'Who steals my purse steals trash; 'tis something, nothing; 'Twas mine, 'tis his, and has been slave to thousands;

But he that filches from me my good name

Robs me of that which not enriches him

And makes me poor indeed'

'Who shall be true to us, When we are so unsecret to ourselves?'

'Whatsoe'er thine ill

It must be borne, and these wild starts are useless.'

'And I myself sometimes despise myself.'

'What everybody says must be true.'-'Some that speak no ill of any do no good to any.'-'Their sound went into all the earth.'-' One may be sure of this, that one must be something to do something.'— 'What is my life if I am no longer to be of use to others?'-'Eat such things as are set before you.'-' Whether of them twain did the will of his father?'-'Anything for a quiet life.'-'That which each can do best, none but his Maker can teach him.'-'He is a wise man who knows what is wise.'-'That is but an empty purse that is full of another's money.'

3. How far may he, she, and it, be correctly classed as Personal Pronouns? In what respect do they differ from I and thou?

[When a speaker says I or thou, the persons to whom he refers are clearly identified. The meaning of he, on the contrary, would be as indefinite as possible, unless the previous remarks enabled us to limit the application of the word.]


Define Pronoun and Reflexive Pronoun.

Name the other classes of Pronouns and give one example of each. Place in their proper classes ours, that, which, each.

5. Distinguish between the use of a Personal and a Relative Pronoun. Illustrate your explanation by reference to the two sentences: 'My brother who came is gone,' 'My brother came, but he is gone.'

6. State the rule of syntax respecting the agreement of the Relative Pronoun.

Give two illustrations of the omission of the Relative, and make a sentence in which but is used with the force of a Relative.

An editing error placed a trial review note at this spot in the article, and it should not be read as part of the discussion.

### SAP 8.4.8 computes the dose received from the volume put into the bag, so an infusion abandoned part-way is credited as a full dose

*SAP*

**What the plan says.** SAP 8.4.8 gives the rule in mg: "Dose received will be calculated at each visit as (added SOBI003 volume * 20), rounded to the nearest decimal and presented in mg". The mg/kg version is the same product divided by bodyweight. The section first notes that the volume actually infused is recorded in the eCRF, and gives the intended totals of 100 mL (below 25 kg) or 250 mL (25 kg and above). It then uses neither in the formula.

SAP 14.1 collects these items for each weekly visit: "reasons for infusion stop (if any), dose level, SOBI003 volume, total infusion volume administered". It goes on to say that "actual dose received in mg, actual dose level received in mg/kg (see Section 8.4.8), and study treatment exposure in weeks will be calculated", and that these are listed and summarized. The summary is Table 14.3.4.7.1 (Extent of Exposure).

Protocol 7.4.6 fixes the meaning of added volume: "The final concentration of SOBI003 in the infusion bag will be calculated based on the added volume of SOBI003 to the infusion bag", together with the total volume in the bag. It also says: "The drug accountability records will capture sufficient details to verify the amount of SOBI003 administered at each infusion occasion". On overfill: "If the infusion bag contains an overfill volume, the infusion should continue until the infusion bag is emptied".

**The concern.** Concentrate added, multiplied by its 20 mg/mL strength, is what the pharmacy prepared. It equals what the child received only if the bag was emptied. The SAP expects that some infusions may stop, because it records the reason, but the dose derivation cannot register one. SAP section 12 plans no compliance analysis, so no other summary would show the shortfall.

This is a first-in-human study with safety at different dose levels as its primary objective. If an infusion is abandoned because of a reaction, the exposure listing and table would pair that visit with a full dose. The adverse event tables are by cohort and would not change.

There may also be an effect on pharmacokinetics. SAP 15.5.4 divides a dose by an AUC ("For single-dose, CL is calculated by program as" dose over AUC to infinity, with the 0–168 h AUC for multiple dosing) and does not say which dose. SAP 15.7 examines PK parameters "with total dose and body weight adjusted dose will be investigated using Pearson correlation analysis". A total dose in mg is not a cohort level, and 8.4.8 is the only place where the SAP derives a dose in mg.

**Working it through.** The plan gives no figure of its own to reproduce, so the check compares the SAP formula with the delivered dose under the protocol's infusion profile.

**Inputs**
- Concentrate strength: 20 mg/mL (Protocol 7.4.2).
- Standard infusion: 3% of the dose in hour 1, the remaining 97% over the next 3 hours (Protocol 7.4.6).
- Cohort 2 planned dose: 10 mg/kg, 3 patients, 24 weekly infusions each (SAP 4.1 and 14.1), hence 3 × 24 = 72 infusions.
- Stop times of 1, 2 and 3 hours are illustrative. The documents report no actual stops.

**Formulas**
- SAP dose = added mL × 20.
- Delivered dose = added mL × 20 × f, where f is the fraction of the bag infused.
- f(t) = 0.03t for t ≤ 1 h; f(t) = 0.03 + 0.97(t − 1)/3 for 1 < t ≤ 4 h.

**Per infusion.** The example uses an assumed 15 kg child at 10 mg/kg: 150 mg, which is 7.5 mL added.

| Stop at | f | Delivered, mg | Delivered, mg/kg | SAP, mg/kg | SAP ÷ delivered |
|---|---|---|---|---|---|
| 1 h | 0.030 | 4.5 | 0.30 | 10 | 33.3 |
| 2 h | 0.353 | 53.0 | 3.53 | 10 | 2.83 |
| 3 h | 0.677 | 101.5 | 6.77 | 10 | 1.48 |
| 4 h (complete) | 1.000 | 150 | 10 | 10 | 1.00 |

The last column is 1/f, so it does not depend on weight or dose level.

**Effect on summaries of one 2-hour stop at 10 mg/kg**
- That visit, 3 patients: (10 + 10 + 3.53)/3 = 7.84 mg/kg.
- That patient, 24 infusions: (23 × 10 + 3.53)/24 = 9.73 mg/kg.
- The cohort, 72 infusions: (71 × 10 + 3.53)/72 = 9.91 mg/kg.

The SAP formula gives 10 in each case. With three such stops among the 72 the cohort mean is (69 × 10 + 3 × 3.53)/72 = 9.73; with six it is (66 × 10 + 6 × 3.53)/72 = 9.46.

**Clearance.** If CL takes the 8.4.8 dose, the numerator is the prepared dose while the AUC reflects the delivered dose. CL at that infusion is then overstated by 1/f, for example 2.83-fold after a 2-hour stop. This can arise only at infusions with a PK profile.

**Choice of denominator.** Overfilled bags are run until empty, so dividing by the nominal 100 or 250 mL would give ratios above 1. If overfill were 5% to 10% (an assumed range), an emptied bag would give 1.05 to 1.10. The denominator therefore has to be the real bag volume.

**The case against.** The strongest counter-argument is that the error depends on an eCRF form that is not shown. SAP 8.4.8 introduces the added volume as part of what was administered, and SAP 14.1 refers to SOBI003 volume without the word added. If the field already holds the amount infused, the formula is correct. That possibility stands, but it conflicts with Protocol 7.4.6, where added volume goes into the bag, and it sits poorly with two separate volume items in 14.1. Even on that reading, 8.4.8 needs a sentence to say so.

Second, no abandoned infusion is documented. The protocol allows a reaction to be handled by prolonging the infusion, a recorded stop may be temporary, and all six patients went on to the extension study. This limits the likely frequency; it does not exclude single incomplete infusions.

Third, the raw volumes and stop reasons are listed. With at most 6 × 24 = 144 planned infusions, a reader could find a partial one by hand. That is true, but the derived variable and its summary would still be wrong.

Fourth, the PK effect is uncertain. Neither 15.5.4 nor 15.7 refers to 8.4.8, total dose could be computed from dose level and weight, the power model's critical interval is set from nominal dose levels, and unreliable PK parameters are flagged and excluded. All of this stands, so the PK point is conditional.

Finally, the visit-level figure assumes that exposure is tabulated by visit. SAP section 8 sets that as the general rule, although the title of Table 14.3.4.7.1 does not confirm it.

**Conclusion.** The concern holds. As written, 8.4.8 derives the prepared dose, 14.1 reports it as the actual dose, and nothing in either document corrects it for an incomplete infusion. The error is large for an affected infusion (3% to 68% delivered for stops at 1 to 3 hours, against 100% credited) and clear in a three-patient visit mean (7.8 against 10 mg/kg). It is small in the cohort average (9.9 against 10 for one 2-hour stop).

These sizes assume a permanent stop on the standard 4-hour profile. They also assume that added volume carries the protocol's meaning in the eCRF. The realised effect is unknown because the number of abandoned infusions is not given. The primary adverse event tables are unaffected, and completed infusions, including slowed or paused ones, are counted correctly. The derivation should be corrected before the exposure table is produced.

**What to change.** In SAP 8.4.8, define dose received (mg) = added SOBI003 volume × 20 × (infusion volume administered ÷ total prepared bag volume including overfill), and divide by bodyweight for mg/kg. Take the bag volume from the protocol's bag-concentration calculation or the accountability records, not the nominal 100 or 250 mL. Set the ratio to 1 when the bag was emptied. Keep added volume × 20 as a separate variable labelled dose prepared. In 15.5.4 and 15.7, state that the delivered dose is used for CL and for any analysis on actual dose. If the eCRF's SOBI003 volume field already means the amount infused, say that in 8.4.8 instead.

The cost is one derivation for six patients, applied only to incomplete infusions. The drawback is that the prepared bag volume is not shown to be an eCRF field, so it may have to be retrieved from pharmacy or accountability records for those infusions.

7. Write three short sentences in which the nominative, possessive, and objective cases of who, used as a Relative Pronoun, respectively



8. A gate which opened to them of his own accord' (Acts xii. 10). Why is his used here?

9. Enumerate some of the principal uses of the word one.

IO. Point out anything faulty in the following sentences:

'You may take either of the nine.'

'There goes John with both his dogs on either side of him.'

'Between every stitch she would look up to see what was going on in the street.'

[Every is distributive and singular. It must have been at least 'every two stitches' or 'every stitch and the next' (or 'the last') that she looked between.]




136. A Verb is a word with which we can make an assertion.

We make assertions about things. The word which stands for the thing about which we make the assertion is called the subject of the verb, or the subject of the sentence. As the names of things are nouns, the subject must be a noun or its equivalent, such as a pronoun, a verb in the infinitive mood, or a noun-clause. Thus we may say

Error (Noun)
It (Pronoun)

To err (Infinitive)

That one should err (Noun-clause)

is human.

When we make an assertion about a thing, we are said in grammatical language to predicate something about the thing. As no assertion can be made without the use of a verb, the verb is called the Predicate of the subject, or of the sentence in which it occurs.

What is asserted is either action or state. Action is asserted when we say "The prisoner stole the watch,' 'The watch was stolen by the prisoner,' 'The prisoner ran away.' State is asserted when we say 'The prisoner was glad,' 'The prisoner continued unrepentant,' 'The prisoner slept soundly.'